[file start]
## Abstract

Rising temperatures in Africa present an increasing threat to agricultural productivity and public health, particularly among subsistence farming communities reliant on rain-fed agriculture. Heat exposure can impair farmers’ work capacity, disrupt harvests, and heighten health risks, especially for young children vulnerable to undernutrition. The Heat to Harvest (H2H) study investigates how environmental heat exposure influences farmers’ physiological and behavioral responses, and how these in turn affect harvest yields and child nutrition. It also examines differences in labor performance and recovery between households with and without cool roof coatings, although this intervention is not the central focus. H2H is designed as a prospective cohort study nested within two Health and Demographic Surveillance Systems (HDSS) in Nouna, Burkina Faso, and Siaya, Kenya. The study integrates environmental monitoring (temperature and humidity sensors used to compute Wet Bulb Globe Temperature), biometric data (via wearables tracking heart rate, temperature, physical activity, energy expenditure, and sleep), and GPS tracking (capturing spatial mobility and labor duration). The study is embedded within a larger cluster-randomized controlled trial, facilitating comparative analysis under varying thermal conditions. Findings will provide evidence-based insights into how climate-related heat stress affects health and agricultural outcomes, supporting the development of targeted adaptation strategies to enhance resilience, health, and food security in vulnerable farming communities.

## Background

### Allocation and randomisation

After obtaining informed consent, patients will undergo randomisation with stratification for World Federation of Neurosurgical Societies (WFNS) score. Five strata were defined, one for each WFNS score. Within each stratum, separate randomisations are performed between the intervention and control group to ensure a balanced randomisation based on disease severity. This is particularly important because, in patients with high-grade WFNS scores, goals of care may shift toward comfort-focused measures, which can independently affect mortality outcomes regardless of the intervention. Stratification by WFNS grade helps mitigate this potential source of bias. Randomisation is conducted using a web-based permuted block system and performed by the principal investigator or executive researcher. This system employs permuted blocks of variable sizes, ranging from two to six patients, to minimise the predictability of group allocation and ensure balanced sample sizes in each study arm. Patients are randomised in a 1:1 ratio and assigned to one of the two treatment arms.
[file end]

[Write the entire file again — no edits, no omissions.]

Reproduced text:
## Abstract

Rising temperatures in Africa present an increasing threat to agricultural productivity and public health, particularly among subsistence farming communities reliant on rain-fed agriculture. Heat exposure can impair farmers’ work capacity, disrupt harvests, and heighten health risks, especially for young children vulnerable to undernutrition. The Heat to Harvest (H2H) study investigates how environmental heat exposure influences farmers’ physiological and behavioral responses, and how these in turn affect harvest yields and child nutrition. It also examines differences in labor performance and recovery between households with and without cool roof coatings, although this intervention is not the central focus. H2H is designed as a prospective cohort study nested within two Health and Demographic Surveillance Systems (HDSS) in Nouna, Burkina Faso, and Siaya, Kenya. The study integrates environmental monitoring (temperature and humidity sensors used to compute Wet Bulb Globe Temperature), biometric data (via wearables tracking heart rate, temperature, physical activity, energy expenditure, and sleep), and GPS tracking (capturing spatial mobility and labor duration). The study is embedded within a larger cluster-randomized controlled trial, facilitating comparative analysis under varying thermal conditions. Findings will provide evidence-based insights into how climate-related heat stress affects health and agricultural outcomes, supporting the development of targeted adaptation strategies to enhance resilience, health, and food security in vulnerable farming communities.

## Background

### Allocation and randomisation

After obtaining informed consent, patients will undergo randomisation with stratification for World Federation of Neurosurgical Societies (WFNS) score. Five strata were defined, one for each WFNS score. Within each stratum, separate randomisations are performed between the intervention and control group to ensure a balanced randomisation based on disease severity. This is particularly important because, in patients with high-grade WFNS scores, goals of care may shift toward comfort-focused measures, which can independently affect mortality outcomes regardless of the intervention. Stratification by WFNS grade helps mitigate this potential source of bias. Randomisation is conducted using a web-based permuted block system and performed by the principal investigator or executive researcher. This system employs permuted blocks of variable sizes, ranging from two to six patients, to minimise the predictability of group allocation and ensure balanced sample sizes in each study arm. Patients are randomised in a 1:1 ratio and assigned to one of the two treatment arms.